Common External Tariff (CET). All tariffs are economically dysfunctional (with the possible exception of temporary anti-dumping measures), making sense only as negotiating counters in bilateral dealing with trading partners. The EU would, however, object to the UK defecting from the CET as threatening low- or no-tariff back-doors into their own markets. In principle, this could be overcome with administrative measures. Once again, a “soft Brexit” means maintaining current arrangements, while a “hard Brexit” means abandoning commitment to the CET, if amicably on the basis of tapered run-down, failing which summarily.
Free Trade Arrangements (FTA) with third parties. Those FTAs already negotiated are worth little. The EU has an undistinguished record, mainly picking off easy counterparties like former French colonial territories. Nonetheless, they are just worth keeping up for lack of better. Legal advice varies on Britain’s position post-Brexit. Some lawyers have stated that such FTAs may be “novated”, ie, carried forward more or less automatically to the UK as a successor signatory to the EU. If not, the UK has a couple of more or less cost-free options: either let them go - as already mentioned most aren’t worth much; or offer bilateral agreements, possibly government-to-government Memoranda of Understanding (MOUs), to save the time and political capital of ratification. A “soft Brexit” would seek continuity; a “hard Brexit” would let them go, if not agreed as novated, making selected bilateral agreements.
The principal FTA under negotiation is the Transatlantic Trade and Investment Partnership (TTIP) with the US. The new team will have to test Obama’s notorious remark that the UK would find itself “at the back of the queue”. It will be difficult to get presidential candidates to look at this before the election is out of the way, but “soft Brexit” or “hard Brexit”, the job has to be done. It could be worse: as it happens the TTIP looks to be running into the sands on both sides of the Atlantic; meanwhile the UK offers the benefits of a single counterparty (vs the EU’s 28, shortly 27) and a captive legislature for ratification (vs the US Senate).
Daniel Hannan and others we admire have toyed with establishing the UK as a tariff-free zone along the lines of Singapore. As free-marketeers, we warm to this. It would also serve to achieve “with one bound, Jack was free” from onerous and prolonged trade negotiations. On the other hand, the UK’s profile is less obviously aligned than Singapore’s with universal free trade. In addition, avoiding a tough job is no reason for accepting a duff policy. Net, net, this is probably not on the cards. Before ruling it out, however, a summary investigation must be worthwhile.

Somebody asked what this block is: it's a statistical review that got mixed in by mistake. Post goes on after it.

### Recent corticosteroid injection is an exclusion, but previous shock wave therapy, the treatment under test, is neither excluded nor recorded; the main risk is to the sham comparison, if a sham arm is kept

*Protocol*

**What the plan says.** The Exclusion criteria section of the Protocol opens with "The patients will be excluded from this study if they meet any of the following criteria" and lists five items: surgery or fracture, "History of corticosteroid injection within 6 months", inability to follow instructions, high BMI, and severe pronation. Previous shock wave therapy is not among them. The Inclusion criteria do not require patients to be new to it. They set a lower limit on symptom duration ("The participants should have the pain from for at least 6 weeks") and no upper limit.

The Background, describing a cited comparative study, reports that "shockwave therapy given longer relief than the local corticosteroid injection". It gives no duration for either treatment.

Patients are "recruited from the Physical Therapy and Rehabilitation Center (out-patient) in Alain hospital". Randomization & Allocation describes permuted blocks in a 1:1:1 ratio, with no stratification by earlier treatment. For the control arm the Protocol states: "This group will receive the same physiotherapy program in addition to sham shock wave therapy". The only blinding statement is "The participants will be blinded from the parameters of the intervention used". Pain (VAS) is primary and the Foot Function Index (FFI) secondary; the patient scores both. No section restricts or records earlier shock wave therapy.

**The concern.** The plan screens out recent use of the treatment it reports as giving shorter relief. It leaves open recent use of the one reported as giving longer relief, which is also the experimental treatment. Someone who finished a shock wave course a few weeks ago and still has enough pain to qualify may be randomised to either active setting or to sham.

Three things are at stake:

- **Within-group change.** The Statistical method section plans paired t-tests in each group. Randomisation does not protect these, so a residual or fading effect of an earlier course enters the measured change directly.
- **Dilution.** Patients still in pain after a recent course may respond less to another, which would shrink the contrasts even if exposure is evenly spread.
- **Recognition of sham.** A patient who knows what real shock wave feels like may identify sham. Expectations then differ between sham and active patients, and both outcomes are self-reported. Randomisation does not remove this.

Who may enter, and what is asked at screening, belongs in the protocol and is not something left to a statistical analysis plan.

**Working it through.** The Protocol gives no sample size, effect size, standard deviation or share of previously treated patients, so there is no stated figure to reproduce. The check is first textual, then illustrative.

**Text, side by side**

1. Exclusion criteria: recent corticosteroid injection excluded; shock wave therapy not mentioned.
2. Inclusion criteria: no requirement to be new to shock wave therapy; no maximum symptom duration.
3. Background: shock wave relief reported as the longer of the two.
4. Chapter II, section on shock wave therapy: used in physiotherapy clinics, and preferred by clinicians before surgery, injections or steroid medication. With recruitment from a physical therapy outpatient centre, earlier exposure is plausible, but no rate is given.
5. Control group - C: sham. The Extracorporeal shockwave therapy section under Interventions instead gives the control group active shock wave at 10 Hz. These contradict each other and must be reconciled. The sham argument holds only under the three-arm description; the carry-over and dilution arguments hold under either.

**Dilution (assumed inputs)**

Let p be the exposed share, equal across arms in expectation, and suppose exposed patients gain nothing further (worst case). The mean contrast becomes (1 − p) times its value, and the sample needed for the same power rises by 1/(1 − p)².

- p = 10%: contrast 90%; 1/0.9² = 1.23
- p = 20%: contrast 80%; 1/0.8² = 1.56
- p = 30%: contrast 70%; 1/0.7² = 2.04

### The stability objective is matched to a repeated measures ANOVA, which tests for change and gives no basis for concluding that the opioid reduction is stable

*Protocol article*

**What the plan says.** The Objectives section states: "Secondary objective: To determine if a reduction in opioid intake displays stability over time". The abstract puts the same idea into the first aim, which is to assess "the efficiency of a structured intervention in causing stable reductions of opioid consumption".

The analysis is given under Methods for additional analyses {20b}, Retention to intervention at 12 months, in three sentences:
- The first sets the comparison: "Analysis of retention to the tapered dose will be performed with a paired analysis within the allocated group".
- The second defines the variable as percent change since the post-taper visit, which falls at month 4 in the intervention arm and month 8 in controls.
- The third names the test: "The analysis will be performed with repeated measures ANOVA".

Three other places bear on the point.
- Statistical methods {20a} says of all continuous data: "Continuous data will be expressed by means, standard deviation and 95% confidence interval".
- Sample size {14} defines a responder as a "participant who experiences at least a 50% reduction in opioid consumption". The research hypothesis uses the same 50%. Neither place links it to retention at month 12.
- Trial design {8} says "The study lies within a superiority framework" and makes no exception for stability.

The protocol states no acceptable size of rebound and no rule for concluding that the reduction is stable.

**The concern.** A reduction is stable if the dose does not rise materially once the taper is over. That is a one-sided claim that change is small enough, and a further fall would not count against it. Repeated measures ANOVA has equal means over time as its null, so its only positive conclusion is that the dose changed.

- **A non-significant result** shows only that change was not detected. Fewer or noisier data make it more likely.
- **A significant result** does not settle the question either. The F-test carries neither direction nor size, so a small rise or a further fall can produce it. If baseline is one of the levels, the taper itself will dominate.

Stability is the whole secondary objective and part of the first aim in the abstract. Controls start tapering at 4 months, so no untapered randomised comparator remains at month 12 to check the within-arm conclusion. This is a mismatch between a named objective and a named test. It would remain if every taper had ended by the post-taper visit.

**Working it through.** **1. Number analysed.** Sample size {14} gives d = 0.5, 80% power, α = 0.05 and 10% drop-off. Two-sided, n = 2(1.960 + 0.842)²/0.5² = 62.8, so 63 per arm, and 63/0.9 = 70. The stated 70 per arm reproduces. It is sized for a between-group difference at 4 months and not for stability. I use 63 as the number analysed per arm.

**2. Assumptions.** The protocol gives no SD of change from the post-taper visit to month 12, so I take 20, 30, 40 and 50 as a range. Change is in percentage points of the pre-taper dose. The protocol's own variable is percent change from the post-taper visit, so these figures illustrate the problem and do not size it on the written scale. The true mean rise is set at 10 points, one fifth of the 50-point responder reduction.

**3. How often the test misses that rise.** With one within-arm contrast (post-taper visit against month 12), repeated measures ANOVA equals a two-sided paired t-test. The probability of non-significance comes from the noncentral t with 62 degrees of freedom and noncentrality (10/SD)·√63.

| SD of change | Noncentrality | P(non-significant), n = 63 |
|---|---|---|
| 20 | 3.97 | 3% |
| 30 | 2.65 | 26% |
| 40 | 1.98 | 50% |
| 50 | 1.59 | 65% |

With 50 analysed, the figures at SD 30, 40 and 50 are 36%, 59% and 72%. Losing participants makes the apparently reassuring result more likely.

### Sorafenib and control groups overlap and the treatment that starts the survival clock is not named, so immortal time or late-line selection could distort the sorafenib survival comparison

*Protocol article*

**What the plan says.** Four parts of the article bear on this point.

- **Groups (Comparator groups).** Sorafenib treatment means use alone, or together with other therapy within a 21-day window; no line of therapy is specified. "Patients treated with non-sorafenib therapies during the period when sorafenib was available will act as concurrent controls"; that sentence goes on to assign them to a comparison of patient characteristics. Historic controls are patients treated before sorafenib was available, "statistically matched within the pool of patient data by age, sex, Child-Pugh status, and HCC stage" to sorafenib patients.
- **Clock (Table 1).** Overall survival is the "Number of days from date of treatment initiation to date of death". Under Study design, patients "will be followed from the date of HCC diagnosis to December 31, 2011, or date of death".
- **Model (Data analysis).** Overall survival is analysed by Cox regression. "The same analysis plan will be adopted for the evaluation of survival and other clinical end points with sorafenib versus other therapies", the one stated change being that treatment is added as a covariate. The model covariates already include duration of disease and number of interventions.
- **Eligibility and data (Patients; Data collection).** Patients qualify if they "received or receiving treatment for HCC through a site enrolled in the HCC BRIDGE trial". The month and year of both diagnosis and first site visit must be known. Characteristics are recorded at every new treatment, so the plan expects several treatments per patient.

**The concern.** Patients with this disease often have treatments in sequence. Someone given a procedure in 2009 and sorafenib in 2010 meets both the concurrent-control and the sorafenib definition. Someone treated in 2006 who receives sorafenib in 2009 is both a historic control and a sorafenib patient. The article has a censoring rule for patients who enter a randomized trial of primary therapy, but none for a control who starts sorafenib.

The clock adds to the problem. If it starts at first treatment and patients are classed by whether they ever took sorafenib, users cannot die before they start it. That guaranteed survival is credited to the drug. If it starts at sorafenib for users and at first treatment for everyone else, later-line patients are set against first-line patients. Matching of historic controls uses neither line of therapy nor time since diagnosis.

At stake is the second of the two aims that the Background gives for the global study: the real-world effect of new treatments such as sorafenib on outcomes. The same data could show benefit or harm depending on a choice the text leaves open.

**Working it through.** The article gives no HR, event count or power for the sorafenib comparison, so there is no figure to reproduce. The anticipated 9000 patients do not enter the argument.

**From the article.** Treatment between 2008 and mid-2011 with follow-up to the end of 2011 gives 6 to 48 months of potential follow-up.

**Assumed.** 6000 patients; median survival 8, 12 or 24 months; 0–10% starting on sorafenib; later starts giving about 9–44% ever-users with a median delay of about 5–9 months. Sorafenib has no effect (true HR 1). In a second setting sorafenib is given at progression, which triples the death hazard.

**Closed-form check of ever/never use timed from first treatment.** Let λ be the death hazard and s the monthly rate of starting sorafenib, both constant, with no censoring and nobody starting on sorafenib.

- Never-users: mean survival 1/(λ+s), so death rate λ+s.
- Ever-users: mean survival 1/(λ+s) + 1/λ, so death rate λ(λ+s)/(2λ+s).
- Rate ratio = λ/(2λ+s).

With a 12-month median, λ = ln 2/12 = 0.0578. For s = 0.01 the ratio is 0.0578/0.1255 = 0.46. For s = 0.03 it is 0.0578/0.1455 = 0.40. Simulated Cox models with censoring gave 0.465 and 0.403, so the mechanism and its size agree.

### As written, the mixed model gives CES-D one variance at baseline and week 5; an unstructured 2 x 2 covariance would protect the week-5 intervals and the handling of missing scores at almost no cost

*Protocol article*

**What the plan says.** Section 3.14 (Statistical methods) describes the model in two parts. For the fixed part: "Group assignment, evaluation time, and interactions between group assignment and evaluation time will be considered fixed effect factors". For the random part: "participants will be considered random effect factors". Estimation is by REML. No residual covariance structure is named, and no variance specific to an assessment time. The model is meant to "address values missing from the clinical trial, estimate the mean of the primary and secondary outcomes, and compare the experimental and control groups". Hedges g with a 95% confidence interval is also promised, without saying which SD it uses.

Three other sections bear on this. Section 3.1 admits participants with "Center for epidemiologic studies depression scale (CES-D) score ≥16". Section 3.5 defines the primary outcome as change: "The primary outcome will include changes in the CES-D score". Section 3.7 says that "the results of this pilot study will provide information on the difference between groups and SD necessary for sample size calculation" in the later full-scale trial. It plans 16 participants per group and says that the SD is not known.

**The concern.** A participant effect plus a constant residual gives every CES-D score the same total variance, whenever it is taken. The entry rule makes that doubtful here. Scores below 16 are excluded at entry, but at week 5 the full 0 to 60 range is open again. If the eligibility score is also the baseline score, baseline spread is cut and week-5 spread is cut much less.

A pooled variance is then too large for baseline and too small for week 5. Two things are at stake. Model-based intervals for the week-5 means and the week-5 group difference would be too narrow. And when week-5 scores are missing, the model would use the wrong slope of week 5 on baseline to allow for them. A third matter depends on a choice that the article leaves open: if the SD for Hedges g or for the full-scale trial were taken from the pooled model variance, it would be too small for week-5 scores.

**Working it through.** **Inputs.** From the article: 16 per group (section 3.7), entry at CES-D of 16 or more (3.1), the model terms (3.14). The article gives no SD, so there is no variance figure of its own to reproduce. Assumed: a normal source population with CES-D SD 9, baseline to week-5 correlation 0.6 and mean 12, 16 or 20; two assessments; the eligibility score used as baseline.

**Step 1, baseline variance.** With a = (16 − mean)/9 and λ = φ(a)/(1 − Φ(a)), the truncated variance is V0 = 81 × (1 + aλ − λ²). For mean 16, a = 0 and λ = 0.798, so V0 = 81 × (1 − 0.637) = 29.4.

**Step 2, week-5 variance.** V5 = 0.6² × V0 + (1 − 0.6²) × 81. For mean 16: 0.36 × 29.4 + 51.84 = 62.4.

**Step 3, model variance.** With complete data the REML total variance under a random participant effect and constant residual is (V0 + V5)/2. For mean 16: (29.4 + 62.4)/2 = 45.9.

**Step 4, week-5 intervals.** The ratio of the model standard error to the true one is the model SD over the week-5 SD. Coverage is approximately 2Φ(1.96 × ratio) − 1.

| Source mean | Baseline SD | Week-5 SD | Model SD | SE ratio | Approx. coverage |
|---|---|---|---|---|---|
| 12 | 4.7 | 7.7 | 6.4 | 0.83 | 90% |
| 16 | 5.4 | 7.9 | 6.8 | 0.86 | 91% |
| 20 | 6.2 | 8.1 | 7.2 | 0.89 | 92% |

Government’s position. Hammond’s comment repudiating the “single market” is a significant signal. Now this shibboleth is off the table, the Government’s position becomes sufficiently flexible as to embrace such elements of “hard Brexit” as commend themselves in the circumstances. Nothing has emerged so far to suggest that anyone is looking at the Singapore option.
Financial contribution. At present the UK is a net contributor to the EU, despite having negotiated rebates. Norway and other EEA members pay for agreed line-items in the EU budget for administrative overheads and (eg) the Erasmus fund for students. The referendum made much of the level of contribution, but there is nothing objectionable in principle in paying for value-added programmes and a reasonable amount of overhead. On the other hand, disputes over money always raise the temperature and whether it’s “soft Brexit” or “hard Brexit”, the UK’s negotiators will wish to keep something up their sleeve.
Participation in decision-making. This means access to the EU’s byzantine committees, in the awful jargon its “comitology”. This is most important in financial services, where “soft Brexit” or “hard”, UK interests call for something akin to a veto over regulations affecting the City. We should also expect that the Bank of England will reject any element of supervision from Brussels or Frankfurt, unless it is in the room when decisions are made. The EU is bound to see these as big asks. Even so, these are close to being red lines for the UK.
Dealings with international regulatory bodies. At present these go through the EU. Whether “soft Brexit” or “hard Brexit”, the UK will take direct responsibility for these matters, as do all EEA members. If the lawyers can agree, the most economical course for legacy regulation is to pass declaratory legislation bringing it under UK law, for review at leisure.
State aid. This is heavily regulated under EU law with a “soft Brexit” presumably following the EEA’s adherence to EU practice. The Tata incident suggests that the UK will seek greater discretion in these matters (however little to the writer’s taste).
“Flanking policies”. This is the EU’s own term for the acquis as it bears upon competition, social, consumer and environmental policy; plus company law and the Common Agricultural and Fisheries Policies. At present, all apply to the UK, subject to opt-outs from Schengen, the Euro, and (in some senses) the Charter of Fundamental Rights and the Area of Freedom Security and Justice. The UK surrendered its opt-out from the Social Chapter. Both “soft Brexit” and “hard Brexit” would bring the UK’s involvement to an end, once again opening up the prospect of placing legacy commitments under our own law for subsequent review. There may also be scope to align a run-down of the UK’s involvement with concessions from the EU in other matters.